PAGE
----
Church of Ireland bishop attends Easter Rising commemoration
A Church of Ireland bishop has praised the decision to invite her to a 1916 Easter Rising commemoration in Dublin.
Bishop Pat Storey said the invitation to a "female, northern Protestant to speak at a Catholic, republican commemoration" was "courageous and generous".
Among those at the annual commemoration were Irish President Michael D Higgins and Taoiseach Enda Kenny.
Bishop Storey said the decade of historic commemorations, a year before the centenary of the Easter Rising, was an "opportunity for not only remembering the past but creating and shaping the future".
She told the Arbour Hill commemoration on Wednesday that while the Easter Rising against British rule in Ireland was "not a part of my story," she wanted and needed to try to understand it.
"I need to walk in your shoes generously," she said.
"That means listening when I would rather speak; hearing your story when I would rather tell mine; relating to the commemorations of your community when I would rather remember wrongs done to mine."
The bishop, who grew up in Belfast and was a rector in Londonderry before she was elected, added: "Could we, together, commit to walking in each other's shoes for a time? Could we vow to be generous when we commemorate?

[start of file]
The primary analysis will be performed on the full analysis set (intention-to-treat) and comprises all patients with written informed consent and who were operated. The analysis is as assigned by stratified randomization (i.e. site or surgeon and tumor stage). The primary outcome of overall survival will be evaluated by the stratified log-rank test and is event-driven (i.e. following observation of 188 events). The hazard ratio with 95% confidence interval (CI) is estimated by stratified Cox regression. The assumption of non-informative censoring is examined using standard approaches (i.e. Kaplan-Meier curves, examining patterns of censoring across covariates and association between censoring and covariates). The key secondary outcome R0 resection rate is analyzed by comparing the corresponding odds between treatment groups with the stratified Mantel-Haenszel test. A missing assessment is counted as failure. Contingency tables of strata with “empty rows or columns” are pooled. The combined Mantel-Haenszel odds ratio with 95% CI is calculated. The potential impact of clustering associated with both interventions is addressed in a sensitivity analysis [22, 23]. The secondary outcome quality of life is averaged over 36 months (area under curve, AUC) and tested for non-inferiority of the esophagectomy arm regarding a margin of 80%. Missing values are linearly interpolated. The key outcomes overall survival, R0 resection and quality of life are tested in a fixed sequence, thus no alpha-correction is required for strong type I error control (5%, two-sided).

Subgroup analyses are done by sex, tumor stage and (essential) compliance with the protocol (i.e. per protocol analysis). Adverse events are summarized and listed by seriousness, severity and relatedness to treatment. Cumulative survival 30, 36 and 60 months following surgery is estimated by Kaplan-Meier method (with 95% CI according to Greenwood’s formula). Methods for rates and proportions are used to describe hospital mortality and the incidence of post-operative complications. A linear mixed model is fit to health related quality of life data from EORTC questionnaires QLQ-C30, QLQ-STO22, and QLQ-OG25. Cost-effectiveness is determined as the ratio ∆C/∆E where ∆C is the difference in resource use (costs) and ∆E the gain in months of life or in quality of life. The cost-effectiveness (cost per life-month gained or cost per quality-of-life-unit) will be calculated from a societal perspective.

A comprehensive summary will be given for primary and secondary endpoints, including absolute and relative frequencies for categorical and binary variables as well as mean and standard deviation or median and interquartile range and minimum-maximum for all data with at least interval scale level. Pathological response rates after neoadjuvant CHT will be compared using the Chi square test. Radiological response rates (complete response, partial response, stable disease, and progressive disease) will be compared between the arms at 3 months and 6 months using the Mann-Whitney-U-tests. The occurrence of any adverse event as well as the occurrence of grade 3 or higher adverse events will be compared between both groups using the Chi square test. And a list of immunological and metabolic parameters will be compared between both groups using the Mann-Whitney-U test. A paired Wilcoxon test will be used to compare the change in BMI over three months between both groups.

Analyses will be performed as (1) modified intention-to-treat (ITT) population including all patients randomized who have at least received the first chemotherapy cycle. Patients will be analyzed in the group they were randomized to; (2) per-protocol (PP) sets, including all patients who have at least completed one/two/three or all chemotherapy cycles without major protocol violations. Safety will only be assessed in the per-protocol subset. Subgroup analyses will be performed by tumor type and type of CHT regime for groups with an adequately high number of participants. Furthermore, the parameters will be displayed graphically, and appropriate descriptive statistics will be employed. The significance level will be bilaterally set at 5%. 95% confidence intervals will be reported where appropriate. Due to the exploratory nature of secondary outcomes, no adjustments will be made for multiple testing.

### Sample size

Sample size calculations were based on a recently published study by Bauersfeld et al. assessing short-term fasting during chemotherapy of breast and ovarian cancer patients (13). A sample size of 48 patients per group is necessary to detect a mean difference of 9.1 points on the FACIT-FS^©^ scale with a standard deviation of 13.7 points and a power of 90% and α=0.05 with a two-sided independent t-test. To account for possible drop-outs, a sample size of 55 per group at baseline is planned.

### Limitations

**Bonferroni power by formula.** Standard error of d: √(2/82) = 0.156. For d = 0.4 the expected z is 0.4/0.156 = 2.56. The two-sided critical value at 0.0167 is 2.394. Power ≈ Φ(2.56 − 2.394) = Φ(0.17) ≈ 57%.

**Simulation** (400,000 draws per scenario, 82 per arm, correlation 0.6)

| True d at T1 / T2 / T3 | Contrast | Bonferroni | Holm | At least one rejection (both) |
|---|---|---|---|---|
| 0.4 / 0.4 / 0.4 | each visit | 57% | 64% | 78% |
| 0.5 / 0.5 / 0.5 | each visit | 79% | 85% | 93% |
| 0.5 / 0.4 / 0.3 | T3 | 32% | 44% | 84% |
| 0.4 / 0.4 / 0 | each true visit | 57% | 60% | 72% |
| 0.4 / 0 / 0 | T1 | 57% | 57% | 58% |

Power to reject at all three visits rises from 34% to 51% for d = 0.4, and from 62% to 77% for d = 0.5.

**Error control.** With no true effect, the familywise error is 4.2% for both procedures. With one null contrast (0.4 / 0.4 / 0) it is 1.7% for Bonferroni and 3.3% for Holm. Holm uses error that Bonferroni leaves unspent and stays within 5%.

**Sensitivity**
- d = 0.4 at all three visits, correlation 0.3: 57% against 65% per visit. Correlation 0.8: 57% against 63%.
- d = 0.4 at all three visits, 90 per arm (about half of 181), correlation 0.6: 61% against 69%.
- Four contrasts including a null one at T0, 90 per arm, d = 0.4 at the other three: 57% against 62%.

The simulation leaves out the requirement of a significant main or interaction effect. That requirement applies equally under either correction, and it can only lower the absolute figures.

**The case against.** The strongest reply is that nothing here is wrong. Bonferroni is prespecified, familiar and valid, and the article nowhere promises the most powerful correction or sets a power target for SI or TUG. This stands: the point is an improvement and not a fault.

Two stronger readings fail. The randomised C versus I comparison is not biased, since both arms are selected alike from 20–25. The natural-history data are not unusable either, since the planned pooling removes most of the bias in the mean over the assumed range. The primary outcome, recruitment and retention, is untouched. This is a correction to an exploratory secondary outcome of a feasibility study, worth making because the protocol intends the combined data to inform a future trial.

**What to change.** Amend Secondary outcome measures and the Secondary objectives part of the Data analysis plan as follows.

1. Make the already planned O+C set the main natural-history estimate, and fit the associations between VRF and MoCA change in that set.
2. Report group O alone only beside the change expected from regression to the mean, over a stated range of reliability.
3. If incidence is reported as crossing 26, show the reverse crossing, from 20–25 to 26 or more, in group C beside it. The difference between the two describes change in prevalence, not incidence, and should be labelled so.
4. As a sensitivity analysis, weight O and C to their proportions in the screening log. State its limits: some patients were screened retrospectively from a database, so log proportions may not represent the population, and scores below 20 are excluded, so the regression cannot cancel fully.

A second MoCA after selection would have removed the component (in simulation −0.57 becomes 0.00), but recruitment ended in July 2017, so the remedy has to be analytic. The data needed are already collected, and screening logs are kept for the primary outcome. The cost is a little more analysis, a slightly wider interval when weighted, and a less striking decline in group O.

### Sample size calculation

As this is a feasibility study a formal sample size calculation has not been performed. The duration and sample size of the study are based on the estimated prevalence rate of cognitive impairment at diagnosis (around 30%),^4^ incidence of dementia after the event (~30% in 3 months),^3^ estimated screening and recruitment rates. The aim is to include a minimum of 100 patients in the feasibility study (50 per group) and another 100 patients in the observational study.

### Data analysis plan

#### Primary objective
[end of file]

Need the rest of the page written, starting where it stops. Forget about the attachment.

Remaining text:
"It would take personal sacrifice, especially when you have endured personal loss, but perhaps this is the time to mend, and the time for generosity."
Bishop Storey, who was elected in 2013 by the Church of Ireland as Bishop of Meath and Kildare in the Republic of Ireland, said reflecting on history was a time for mending broken and wounded relationships.
"If Ireland is about anything, it is about relationships ... yet how often we have specialised in welcoming the tourist and the outsider, and deeply wounded one another," she said.
The 1916 Easter Rising saw Irish rebels attempt to seize the capital from British imperial forces.
British troops put down the rebellion and a number of its leaders were captured and executed.